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Beckett and Still, Kaufman and Cole

Your Humble Blogger has for a long time had an idea about modern non-representational art that doesn’t appear to have made it to this Tohu Bohu. Essentially, it’s that if you look at a work of representational art—say, a landscape—and if you don’t get what’s good about it, or more important, even if it’s kinda crappy, you can still say oh, trees, sky, hill, got it and there you are. If you look at a non-representational piece and you don’t get what’s good about it, or if it’s kinda crappy (no link there, thanks), then you don’t have anything at all. No trees or sky. No face or body. Nothing to hang on to.

And there is, I think naturally, a sense that you’re being ripped off, or made fun of somehow, or are otherwise at a disadvantage. I think that’s part of why people get angry about it. If you don’t get it, you don’t get anything at all, and it just makes it worse that the circumjacent hipsters are murmuring exquisite… absolutely exquisite.

The reason I bring this up in this Tohu Bohu at this time, having espoused the idea in conversations over many years, is that Ian McKellen and Patrick Stewart are bringing their Godot to Broadway. And a large number of my friends had reactions that were probably best characterized as Oh, no, not Godot. Which is of course legit—people are different, one to another, and like and dislike different plays. But what I’m wondering is whether my idea about non-representational art applies to Samuel Beckett’s plays. If you don’t like them and/or you see a kinda crappy production, there may not be anything there at all. If you see a kinda crappy production of You Can’t Take it With You, well, there’s a plot, and problems with resolutions and so forth. You may not enjoy it, and you may well feel ripped off, but you have something. Godot or Endgame, not so much.

Tolerabimus quod tolerare debemus,
-Vardibidian.

Comments

It's an interesting perspective, since most of my approach to theater (anymore, these days) is as literature rather than as performance. My relationship with Godot or Endgame is with the text first, and so I approach any performance of the play as an interpretation, rather than as text itself. The "Oh no, not Godot" reaction is odd to me in that sense; although, I have to admit that I'm familiar with the "Oh no, not [insert title of classic here]" as a somewhat typical reaction from high school students, and it was often my own reaction at that point.


Random Reactions:

Well, at least they chose an accessible Beckett . . .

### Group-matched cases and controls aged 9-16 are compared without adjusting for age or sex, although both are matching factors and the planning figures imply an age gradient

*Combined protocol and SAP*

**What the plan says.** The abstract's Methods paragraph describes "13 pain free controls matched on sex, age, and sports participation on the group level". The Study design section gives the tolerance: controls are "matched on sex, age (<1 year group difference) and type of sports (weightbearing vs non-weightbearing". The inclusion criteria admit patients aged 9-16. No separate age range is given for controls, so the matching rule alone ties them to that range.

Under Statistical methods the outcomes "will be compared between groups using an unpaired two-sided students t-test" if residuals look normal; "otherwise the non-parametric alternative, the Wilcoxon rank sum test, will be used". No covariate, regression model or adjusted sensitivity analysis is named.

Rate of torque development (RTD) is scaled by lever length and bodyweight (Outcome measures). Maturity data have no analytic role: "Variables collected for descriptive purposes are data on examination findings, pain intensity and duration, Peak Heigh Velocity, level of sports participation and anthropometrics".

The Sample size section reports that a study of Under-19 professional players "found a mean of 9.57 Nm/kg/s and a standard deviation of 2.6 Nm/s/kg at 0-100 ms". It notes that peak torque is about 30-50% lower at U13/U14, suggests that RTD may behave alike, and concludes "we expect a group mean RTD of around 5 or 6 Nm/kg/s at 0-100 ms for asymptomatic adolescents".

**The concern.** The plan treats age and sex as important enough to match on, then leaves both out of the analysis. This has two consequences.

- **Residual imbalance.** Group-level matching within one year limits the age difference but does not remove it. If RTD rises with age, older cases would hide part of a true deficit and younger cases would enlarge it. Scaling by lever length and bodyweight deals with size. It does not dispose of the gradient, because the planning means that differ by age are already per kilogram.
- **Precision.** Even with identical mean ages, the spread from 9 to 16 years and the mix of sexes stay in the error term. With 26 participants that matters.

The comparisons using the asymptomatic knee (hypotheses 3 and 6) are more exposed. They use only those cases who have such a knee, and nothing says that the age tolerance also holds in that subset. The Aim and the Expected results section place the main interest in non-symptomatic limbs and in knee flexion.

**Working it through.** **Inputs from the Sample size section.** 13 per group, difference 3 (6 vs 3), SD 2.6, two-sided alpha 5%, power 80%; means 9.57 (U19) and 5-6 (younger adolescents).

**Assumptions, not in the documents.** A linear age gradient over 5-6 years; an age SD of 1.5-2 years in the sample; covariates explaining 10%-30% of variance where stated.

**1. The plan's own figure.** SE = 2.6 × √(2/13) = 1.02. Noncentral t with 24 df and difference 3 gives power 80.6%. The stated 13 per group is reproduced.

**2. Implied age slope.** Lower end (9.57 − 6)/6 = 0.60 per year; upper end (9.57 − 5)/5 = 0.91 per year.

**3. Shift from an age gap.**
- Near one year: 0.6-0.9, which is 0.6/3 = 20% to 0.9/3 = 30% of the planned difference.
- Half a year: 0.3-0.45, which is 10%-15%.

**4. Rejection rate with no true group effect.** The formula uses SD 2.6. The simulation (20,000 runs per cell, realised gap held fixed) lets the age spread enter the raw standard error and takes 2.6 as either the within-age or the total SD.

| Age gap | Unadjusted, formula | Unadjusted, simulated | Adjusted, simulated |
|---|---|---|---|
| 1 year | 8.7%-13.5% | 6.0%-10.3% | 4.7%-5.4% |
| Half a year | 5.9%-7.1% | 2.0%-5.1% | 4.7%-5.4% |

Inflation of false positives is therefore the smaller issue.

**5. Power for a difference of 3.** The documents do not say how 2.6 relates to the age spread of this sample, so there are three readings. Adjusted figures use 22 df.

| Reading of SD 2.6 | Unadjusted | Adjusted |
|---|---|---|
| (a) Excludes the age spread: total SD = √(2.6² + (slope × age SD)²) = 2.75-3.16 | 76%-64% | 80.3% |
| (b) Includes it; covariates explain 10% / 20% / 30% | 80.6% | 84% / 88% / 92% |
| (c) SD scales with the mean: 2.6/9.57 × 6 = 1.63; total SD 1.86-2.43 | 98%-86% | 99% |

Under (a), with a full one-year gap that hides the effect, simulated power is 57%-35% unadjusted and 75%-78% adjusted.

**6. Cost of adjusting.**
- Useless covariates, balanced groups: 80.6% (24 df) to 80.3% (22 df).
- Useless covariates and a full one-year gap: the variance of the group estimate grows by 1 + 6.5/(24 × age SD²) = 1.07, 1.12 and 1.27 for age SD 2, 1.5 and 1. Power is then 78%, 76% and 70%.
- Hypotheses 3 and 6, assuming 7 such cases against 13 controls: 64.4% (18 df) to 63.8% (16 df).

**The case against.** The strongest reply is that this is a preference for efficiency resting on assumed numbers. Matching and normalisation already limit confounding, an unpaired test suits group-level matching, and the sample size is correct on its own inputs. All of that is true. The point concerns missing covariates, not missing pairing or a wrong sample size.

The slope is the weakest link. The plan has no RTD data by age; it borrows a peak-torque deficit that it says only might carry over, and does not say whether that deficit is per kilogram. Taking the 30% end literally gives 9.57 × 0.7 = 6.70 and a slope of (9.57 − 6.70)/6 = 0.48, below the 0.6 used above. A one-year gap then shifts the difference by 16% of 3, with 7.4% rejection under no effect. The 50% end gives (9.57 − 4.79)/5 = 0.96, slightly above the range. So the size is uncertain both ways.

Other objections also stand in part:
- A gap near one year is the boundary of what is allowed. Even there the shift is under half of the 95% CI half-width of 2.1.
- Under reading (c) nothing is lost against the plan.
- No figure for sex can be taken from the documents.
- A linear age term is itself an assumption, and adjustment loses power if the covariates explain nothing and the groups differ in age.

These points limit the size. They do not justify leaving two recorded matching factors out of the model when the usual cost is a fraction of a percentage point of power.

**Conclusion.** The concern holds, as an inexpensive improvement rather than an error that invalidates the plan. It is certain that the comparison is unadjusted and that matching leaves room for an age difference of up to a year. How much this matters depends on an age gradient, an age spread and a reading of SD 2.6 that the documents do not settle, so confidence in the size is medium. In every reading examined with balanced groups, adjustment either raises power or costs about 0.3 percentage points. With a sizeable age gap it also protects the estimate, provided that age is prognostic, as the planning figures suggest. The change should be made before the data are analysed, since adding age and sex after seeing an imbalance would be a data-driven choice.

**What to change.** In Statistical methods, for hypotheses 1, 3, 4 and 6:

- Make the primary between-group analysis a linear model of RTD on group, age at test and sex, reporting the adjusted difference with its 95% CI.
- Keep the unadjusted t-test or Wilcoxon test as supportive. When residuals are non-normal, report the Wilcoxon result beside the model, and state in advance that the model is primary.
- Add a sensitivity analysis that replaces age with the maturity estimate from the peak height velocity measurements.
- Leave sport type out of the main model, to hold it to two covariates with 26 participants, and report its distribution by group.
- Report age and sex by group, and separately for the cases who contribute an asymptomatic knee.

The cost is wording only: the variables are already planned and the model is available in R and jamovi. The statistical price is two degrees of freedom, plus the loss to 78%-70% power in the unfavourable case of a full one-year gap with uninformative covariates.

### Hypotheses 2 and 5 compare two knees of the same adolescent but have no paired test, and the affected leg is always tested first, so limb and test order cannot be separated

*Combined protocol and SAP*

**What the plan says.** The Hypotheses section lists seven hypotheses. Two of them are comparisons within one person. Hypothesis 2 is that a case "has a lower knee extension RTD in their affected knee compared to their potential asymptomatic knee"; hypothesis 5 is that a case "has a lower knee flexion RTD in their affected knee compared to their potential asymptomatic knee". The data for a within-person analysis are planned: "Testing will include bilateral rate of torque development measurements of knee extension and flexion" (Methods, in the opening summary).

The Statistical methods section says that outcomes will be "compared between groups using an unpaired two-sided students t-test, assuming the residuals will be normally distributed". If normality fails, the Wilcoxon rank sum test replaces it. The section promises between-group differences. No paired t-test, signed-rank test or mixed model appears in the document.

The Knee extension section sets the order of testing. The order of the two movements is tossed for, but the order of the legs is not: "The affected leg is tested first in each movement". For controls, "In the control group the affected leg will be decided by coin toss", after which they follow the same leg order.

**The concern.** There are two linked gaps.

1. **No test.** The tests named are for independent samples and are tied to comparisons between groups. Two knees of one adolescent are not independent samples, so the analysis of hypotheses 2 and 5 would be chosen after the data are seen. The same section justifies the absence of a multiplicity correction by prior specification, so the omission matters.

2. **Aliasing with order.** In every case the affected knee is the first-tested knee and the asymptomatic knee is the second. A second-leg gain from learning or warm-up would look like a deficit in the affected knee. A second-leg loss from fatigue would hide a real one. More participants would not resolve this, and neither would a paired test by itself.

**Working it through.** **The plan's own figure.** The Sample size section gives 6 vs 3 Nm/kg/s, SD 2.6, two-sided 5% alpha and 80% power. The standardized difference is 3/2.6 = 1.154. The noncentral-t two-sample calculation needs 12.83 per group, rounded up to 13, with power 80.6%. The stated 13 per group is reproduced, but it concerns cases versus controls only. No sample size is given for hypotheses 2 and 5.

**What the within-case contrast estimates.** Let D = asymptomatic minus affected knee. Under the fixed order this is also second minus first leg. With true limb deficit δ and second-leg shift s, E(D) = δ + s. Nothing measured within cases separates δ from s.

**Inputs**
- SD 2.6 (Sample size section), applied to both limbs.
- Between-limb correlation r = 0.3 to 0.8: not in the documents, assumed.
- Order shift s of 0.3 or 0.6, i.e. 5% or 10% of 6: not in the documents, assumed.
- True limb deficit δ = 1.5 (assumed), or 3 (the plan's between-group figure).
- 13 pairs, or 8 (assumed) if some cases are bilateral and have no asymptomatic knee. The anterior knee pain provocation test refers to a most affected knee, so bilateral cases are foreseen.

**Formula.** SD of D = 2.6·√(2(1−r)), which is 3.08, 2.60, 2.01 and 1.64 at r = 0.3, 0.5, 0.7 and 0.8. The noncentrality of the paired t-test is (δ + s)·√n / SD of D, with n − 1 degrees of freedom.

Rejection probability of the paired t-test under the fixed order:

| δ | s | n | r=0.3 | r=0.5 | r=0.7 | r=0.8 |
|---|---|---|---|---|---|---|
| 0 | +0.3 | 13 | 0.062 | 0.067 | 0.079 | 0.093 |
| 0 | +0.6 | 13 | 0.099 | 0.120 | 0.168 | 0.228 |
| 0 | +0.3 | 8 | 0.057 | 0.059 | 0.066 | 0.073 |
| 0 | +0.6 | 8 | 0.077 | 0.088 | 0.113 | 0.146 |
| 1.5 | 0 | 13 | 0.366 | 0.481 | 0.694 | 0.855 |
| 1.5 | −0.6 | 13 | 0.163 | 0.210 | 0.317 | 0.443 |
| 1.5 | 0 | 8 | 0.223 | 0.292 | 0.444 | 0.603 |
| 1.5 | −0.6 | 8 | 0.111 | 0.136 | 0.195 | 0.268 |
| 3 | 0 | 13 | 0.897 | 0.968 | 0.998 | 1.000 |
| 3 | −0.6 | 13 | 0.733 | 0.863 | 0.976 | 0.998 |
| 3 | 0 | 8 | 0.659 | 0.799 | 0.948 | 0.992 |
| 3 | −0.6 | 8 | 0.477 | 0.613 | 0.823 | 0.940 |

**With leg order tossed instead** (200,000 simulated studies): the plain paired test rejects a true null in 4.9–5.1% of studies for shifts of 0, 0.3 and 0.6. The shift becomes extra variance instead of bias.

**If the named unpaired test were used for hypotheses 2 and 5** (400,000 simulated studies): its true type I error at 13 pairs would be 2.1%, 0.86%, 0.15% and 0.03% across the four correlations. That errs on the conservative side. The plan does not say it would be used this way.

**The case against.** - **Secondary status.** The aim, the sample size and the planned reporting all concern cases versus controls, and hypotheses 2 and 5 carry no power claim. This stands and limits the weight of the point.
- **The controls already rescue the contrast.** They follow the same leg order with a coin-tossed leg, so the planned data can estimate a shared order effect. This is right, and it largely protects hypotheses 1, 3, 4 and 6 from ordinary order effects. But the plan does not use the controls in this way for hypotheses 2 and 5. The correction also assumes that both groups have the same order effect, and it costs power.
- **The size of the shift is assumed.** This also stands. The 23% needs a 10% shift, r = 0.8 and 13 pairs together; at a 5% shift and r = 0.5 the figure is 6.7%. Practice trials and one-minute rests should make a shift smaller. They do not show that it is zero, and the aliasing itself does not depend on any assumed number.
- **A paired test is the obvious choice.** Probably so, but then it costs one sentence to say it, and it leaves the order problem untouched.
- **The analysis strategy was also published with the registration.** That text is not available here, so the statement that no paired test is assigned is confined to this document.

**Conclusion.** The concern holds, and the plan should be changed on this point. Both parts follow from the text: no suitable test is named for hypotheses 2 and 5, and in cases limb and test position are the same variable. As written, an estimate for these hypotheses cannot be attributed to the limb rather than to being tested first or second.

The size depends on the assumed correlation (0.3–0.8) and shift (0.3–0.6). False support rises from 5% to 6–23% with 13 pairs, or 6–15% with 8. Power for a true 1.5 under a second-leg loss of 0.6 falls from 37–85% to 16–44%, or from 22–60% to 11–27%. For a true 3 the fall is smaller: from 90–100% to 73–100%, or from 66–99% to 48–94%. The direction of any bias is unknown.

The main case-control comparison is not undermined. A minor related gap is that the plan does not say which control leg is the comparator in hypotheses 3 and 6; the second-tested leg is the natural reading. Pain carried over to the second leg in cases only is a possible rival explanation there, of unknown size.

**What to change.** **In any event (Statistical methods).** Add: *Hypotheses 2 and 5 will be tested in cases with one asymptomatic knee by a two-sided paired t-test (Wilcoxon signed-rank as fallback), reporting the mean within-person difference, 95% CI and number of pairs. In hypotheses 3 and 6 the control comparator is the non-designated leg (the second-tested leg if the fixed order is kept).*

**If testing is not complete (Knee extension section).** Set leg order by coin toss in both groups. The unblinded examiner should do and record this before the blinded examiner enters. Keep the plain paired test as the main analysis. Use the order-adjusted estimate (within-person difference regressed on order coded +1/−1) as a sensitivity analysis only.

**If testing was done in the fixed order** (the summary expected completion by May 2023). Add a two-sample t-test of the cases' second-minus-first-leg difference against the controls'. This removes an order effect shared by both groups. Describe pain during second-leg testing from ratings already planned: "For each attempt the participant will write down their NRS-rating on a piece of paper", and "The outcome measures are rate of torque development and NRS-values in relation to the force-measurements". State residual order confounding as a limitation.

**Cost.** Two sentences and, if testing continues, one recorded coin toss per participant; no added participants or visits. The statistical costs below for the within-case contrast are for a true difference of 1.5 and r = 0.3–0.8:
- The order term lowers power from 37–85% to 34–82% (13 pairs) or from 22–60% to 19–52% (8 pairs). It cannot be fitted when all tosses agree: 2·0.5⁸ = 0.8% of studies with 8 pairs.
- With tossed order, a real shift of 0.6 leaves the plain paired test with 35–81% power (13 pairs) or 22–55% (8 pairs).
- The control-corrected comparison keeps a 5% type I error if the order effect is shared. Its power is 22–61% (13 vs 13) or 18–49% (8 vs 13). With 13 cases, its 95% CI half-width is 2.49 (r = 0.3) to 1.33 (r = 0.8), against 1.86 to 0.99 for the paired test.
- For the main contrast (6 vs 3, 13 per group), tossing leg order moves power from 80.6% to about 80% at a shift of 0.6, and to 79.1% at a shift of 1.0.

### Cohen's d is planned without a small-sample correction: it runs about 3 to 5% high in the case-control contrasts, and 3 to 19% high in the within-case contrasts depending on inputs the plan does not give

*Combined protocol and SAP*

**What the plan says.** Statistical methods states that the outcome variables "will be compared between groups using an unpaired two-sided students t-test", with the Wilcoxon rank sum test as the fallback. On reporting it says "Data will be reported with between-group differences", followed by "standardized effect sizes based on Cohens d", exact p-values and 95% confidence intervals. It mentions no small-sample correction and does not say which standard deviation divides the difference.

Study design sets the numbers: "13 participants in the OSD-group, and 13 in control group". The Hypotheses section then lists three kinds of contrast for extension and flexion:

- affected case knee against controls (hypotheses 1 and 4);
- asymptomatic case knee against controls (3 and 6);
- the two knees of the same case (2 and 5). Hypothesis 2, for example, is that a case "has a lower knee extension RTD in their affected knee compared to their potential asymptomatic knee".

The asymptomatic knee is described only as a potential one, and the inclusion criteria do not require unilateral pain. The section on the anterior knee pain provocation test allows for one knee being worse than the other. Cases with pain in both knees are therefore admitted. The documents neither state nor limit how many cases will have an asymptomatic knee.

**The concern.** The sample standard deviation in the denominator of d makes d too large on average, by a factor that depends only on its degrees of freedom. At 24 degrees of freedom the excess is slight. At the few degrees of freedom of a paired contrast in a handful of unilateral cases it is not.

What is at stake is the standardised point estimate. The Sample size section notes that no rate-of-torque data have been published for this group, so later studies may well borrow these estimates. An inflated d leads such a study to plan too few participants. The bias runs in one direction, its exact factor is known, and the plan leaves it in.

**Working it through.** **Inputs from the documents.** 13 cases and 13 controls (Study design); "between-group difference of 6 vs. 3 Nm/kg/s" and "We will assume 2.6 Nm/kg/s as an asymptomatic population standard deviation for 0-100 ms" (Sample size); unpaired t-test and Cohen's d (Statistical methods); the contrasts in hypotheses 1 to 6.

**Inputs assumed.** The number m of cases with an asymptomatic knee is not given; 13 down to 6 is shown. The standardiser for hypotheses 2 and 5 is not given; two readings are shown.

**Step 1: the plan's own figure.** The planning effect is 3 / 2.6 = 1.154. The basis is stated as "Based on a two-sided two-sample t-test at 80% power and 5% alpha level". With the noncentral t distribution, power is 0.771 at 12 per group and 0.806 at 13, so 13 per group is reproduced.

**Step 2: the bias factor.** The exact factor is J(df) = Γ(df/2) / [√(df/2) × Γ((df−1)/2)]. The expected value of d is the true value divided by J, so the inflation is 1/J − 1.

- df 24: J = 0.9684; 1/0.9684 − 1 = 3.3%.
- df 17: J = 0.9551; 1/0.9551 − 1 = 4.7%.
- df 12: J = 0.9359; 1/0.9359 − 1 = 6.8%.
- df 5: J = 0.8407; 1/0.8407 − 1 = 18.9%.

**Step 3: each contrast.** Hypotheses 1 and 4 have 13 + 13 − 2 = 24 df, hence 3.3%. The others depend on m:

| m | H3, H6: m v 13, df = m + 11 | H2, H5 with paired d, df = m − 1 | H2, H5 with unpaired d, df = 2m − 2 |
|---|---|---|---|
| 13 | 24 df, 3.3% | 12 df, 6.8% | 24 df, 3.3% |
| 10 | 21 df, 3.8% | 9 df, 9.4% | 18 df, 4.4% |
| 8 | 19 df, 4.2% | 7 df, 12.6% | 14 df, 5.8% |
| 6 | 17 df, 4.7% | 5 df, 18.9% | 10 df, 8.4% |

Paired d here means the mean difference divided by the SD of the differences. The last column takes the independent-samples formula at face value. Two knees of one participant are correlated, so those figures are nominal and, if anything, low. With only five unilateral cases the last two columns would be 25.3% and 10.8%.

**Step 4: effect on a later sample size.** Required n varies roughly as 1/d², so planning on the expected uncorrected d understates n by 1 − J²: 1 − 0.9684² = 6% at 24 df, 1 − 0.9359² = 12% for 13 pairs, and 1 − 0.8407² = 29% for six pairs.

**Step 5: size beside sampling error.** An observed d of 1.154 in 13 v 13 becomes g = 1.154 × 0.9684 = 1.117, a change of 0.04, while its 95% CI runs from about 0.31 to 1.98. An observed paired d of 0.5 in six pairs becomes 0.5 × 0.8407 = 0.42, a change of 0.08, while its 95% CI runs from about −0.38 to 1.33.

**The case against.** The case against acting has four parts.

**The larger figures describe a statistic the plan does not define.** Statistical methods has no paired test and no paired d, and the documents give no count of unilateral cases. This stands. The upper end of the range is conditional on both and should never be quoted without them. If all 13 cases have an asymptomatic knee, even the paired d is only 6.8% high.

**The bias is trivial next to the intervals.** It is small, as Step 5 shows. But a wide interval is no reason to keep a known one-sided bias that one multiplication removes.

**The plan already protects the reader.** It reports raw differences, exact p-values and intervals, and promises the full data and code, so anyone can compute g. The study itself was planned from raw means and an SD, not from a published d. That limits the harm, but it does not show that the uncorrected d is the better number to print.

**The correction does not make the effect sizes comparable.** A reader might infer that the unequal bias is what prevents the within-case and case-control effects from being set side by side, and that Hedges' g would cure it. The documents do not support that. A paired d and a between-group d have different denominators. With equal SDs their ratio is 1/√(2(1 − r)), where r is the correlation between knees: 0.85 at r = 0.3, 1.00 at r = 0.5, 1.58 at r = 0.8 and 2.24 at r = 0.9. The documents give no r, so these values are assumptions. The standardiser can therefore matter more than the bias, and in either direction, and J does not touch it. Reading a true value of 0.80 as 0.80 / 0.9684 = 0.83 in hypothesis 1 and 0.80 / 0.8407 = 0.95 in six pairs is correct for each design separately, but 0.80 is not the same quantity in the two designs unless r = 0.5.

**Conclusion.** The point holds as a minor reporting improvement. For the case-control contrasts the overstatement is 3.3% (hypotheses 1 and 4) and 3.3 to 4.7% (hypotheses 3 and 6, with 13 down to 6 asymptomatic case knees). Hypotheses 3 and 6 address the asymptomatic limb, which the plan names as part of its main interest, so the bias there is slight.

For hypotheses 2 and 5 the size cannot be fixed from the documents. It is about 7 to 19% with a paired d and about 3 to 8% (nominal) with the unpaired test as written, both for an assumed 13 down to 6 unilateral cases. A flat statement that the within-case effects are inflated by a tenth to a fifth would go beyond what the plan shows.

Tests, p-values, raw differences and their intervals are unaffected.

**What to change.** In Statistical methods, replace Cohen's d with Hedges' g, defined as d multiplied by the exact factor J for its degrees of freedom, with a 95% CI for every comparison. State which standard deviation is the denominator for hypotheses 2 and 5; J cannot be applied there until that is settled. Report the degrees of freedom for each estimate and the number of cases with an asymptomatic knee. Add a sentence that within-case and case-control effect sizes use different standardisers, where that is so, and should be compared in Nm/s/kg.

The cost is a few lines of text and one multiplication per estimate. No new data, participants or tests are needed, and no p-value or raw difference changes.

What will the Pickard and Gandalf fans think?

So will Lucky and Pozzo be played by Brent Spiner and Elijah Wood?

I wish I could get to New York for this one . . . .


Lucky and Pozzo would, I imagine, be played by Hugh Jackman and Rebecca Romijn.

And I think the oh no, not Godot reaction from my friends was the result of bad memories of actually seeing (or possibly being in or working tech for) productions in the past, rather to the Important Play title. Because I have theater nerd friends! Hurrah!

Thanks,
-V.


I see a lot of theater, and I enjoy most of it, from big Broadway productions to tiny community theater shows. I loved Ian McKellen in Dance of Death, and Patrick Stewart in Macbeth, and in Antony and Cleopatra, and in The Tempest (two very different productions many years apart). I would love to see them together in something I could actually enjoy, but Godot isn't it. My reaction of "Oh, no, not Godot" is because the production of Godot that Lisa and I saw a few years ago seemed like a perfectly competent production and is one of the few shows that we hated so much we discussed abandoning it at intermission.

I didn't feel I was being ripped off or made fun of. And since MoMA was one of my destinations of choice as a kid, I think I've had some exposure to non-representational art as well. In painting, photography, and sculpture, I actually find that I cut non-representational a lot more slack than representational.

In general, I think the depiction of people who don't like [insert type of art] as bumpkins or rubes is overly convenient for artists who would prefer to think their work is misunderstood rather than disliked.

As for the high school comment, I'm pretty sure I would have liked Godot better in high school. Isn't that why they teach it there?


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